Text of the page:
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Intelligence-Driven Prosecution Model: A Case Study in the New York County District Attorney's Office

NCJ Number
Jennifer A. Tallon; Dana Kralstein; Erin J. Farley; Michael Rempel
Date Published
September 2016
92 pages
This is a case study of the Intelligence-Driven Prosecution Model (IDPM) designed and implemented by the New York County District Attorney's Office (DANY), which is a novel prosecutorial strategy based in the rigorous collection of background information on the people, places, and problems driving crime in specific neighborhoods.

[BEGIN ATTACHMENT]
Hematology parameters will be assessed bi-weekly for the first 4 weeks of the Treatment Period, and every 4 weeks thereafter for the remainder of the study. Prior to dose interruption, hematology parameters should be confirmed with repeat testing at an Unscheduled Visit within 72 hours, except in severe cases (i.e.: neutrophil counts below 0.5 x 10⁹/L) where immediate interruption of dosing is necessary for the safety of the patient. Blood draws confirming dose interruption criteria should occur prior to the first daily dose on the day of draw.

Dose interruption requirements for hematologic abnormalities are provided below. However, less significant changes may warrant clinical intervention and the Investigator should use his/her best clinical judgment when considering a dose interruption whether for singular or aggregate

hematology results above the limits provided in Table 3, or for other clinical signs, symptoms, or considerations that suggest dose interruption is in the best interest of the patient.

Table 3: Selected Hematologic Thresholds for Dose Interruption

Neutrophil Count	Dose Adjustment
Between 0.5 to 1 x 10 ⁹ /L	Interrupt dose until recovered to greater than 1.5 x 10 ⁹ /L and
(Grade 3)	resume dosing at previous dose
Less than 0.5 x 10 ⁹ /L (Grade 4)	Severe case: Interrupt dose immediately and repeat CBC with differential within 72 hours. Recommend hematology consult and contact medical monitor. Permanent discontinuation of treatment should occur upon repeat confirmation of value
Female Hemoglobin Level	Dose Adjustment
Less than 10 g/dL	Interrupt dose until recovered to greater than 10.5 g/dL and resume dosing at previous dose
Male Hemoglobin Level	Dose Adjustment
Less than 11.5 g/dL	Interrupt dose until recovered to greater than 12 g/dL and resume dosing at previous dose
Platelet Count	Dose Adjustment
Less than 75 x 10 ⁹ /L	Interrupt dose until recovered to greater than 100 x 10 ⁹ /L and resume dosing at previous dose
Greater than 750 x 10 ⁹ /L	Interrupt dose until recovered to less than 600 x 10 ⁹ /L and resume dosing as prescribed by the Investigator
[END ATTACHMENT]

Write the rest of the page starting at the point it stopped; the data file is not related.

Through enhanced information collection that includes close coordination with local law enforcement and robust community outreach, the objective of the IDPM is to facilitate improved prosecutorial decisionmaking. This case study of the IDPM documents how it operates and examines its implementation and effects in New York County (borough of Manhattan). The model is heavily dependent on the Crime Strategies Unit (CSU) to collect and analyze crime-related information in the county. CSU staff interact with the assistant district attorneys (ADAs) assigned to key cases the CSU believes are important, such as those that involve key players in criminal activities in the county. The case study found that a significant level of interaction was occurring between the CSU intelligence unit and ADAs who were prosecuting cases. The study found statistically significant effects of CSU input to prosecutors on their decisionmaking, such as whether bail is set, bail amounts, charge severity at disposition, and sentence type and length. A particularly notable effect was that arrest-alert defendants sentenced to jail or prison served an average of 100 days longer than defendants in either matched comparison sample. Although this study did not measure the IDPM's long-term effects on both individual defendants and communities, the potential of the model is promising, since it produces and distributes more comprehensive intelligence relevant to prosecutor decisionmaking. The study's methodology is described in this report. 17 tables, 3 figures, 22 references, and appended survey instrument, survey responses, propensity score matching, and outcomes for felony defendants only and misdemeanor defendants only